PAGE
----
— Wikipedia's problems are just part of a wider problem of abuse of power in online social groups really, it's all a combination of Lord of the Flies and The Stanford Prison Experiment...

This post has been edited by Selina: Sun 18th March 2012, 11:54pm
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Vigilant
post Mon 19th March 2012, 12:21am
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QUOTE(Selina @ Sun 18th March 2012, 11:17pm) *

Lord of the Flies and The Stanford Prison Experiment...


I'd have to add in some MMORPG. There's a distinct and unmistakable taste of level grinding in the wikignome, GA/FA, barnstar, good picture rat races.

There is also a strict hierarchy, including tool use.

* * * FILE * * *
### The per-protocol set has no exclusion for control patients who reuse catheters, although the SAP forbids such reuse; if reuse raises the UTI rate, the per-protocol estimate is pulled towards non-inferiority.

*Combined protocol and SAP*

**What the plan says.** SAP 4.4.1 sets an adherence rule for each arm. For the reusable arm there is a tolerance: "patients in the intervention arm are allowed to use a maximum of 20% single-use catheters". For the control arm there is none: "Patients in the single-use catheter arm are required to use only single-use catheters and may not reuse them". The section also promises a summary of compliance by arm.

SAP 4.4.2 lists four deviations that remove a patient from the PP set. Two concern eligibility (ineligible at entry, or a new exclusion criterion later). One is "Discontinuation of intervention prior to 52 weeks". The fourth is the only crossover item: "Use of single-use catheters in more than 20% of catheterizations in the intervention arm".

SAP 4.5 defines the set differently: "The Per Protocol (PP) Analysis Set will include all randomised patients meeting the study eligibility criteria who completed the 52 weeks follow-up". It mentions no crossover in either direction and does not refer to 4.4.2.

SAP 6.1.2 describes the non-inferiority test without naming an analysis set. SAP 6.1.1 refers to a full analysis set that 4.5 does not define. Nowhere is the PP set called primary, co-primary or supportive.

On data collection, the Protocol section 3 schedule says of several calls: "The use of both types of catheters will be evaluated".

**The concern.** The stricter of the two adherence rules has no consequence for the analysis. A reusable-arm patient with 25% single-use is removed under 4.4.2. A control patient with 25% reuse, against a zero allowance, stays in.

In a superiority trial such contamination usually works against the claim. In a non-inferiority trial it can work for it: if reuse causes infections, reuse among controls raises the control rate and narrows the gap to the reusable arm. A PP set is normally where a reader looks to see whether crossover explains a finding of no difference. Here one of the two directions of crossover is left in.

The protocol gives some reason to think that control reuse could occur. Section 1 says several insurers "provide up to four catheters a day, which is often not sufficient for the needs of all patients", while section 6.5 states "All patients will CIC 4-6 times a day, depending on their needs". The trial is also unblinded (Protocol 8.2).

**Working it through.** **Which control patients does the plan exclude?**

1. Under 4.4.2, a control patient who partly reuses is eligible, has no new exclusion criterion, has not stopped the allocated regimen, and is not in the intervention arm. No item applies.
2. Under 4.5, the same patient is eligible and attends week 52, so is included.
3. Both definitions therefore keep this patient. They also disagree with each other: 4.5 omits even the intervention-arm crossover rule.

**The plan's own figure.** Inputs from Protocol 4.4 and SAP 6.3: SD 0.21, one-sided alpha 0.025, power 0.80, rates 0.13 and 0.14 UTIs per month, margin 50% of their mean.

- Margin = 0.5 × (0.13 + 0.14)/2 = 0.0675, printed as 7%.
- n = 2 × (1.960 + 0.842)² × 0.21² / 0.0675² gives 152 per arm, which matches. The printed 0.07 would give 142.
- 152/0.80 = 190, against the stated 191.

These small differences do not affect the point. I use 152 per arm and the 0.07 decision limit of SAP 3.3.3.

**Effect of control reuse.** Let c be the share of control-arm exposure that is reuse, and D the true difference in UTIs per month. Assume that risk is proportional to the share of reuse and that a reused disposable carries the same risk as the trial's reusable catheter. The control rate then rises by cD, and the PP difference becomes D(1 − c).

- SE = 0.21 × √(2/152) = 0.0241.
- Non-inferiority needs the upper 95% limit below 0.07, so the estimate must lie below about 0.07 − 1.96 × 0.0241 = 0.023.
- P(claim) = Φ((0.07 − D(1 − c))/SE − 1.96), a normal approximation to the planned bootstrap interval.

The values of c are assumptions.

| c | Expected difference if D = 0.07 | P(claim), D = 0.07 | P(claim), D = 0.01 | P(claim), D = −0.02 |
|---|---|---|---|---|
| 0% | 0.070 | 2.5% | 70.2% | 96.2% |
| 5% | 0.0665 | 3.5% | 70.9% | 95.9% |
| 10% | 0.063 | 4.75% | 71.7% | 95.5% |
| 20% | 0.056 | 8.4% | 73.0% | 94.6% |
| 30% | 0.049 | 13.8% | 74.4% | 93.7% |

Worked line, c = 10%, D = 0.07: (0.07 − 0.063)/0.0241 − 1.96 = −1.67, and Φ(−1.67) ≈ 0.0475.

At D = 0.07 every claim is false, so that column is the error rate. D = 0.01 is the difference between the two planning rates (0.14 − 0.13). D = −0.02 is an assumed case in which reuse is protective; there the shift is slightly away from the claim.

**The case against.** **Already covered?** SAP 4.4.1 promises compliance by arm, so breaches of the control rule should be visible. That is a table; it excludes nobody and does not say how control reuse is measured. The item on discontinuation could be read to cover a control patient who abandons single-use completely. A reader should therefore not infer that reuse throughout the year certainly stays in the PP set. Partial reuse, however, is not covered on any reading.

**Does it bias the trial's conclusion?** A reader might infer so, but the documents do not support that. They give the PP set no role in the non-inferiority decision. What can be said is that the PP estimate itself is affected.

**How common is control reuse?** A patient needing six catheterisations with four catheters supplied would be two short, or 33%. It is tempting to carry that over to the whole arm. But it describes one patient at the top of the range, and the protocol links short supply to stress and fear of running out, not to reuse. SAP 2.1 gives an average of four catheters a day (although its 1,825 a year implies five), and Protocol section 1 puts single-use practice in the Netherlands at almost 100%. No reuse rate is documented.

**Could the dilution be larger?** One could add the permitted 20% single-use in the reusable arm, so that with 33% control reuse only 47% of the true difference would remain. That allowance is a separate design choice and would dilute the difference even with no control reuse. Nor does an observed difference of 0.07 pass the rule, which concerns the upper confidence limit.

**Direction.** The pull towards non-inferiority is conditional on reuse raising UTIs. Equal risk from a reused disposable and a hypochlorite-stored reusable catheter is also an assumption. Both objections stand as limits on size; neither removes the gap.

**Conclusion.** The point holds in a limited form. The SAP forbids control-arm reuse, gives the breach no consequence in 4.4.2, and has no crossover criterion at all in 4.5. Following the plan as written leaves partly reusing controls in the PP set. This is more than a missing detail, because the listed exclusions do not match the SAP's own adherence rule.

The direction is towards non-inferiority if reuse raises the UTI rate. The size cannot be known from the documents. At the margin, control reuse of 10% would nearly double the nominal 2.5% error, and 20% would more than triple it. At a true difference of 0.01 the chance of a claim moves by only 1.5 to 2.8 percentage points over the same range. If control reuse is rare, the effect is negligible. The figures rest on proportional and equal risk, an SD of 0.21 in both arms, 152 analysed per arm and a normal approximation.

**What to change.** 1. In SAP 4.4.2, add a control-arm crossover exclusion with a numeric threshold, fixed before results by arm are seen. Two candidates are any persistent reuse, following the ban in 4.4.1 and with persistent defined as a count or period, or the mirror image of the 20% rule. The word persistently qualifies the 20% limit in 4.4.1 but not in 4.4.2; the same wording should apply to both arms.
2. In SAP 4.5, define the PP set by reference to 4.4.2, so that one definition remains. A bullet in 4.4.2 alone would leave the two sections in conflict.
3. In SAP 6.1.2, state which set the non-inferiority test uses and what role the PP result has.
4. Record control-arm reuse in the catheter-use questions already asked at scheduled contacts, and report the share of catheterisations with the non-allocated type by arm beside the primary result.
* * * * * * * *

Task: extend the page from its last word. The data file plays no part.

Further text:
As you advance in the game, your tools become more sophisticated and your edit count can soar. (Look at some of the guys doing stuff with hotcat and other gnomish, sorting activities.)

Get that edit count up and you'll get rollback and then on to RFA, which requires some schmoozing...

After that, keep your edit count up, smack some vandals, a little IRC and you move to the next rank.

This is very similar to moving up in a lot of the player-run hierarchies in MMOs (Guild Wars, Everquest, Eve).

Tell me how many of the people who join wikipedia now are doing it primarily to advance the commons.
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Web Fred
post Mon 19th March 2012, 12:38am
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QUOTE(Vigilant @ Mon 19th March 2012, 12:21am) *

QUOTE(Selina @ Sun 18th March 2012, 11:17pm) *

Lord of the Flies and The Stanford Prison Experiment...


I'd have to add in some MMORPG. There's a distinct and unmistakable taste of level grinding in the wikignome, GA/FA, barnstar, good picture rat races.